Reconfigurable analog devices are a powerful new computing substrate especially appropriate for executing dynamical systems in an energy efficient manner. These devices leverage the physical behavior of transistors to directly implement computation. Under this paradigm, voltages and currents within the device implement continuously evolving variables in the computation.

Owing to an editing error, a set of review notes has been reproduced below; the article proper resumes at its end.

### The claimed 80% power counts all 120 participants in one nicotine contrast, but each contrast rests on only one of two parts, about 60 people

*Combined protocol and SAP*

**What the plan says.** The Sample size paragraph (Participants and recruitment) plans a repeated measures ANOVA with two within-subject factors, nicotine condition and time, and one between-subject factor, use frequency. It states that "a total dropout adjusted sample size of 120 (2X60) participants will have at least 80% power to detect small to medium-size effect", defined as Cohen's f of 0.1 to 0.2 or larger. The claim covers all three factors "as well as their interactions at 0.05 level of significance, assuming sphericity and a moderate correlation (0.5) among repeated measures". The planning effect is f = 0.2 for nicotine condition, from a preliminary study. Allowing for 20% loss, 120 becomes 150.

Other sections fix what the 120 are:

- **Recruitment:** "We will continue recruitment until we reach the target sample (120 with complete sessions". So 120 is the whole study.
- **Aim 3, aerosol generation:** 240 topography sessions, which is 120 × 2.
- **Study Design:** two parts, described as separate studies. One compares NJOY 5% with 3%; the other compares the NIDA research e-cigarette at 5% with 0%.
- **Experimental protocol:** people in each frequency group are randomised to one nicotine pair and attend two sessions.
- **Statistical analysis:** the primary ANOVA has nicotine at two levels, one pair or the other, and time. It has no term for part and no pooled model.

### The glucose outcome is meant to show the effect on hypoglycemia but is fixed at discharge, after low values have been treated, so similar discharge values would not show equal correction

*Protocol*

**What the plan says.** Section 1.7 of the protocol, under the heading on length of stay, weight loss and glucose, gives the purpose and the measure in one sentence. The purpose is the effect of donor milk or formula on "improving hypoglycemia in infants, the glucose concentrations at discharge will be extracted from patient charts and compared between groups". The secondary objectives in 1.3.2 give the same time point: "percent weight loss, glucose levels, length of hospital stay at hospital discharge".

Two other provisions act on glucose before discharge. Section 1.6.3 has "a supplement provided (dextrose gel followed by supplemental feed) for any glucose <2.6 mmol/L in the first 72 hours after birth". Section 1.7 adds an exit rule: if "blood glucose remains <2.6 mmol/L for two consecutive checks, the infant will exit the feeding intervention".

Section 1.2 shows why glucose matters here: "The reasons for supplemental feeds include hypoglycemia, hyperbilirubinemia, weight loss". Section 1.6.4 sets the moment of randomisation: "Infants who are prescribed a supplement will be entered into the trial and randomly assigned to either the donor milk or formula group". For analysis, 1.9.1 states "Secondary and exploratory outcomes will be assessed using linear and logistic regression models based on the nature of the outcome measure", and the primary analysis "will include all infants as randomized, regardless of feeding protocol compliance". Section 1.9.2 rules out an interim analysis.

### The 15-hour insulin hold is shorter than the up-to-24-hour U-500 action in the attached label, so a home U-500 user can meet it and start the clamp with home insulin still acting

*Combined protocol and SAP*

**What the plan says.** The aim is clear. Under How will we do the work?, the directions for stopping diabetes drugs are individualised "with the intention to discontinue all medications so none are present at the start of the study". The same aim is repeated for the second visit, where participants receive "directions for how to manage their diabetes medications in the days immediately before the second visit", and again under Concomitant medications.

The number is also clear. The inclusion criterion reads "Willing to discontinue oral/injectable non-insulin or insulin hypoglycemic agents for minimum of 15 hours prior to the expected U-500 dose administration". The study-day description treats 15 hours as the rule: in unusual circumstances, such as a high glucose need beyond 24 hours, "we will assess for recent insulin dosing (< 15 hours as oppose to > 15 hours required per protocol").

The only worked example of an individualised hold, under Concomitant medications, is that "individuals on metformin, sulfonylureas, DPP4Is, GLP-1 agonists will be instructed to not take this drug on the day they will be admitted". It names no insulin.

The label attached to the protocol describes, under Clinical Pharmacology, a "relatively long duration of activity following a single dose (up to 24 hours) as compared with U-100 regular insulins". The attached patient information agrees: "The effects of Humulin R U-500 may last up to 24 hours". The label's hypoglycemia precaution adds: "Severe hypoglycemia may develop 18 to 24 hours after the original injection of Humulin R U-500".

In this talk, I discuss compilation techniques for automatically configuring such devices to execute dynamical systems. I present Legno, the first compilation system that automatically targets a real reconfigurable analog device of this class. Legno synthesizes analog circuits from parametric and specialized analog blocks and accounts for analog noise, quantization error, operating range limitations, and manufacturing variations within the device. I evaluate Legno on applications from the biology, physics, and controls domains. The results demonstrate that these applications execute with acceptable error while consuming microjoules of energy.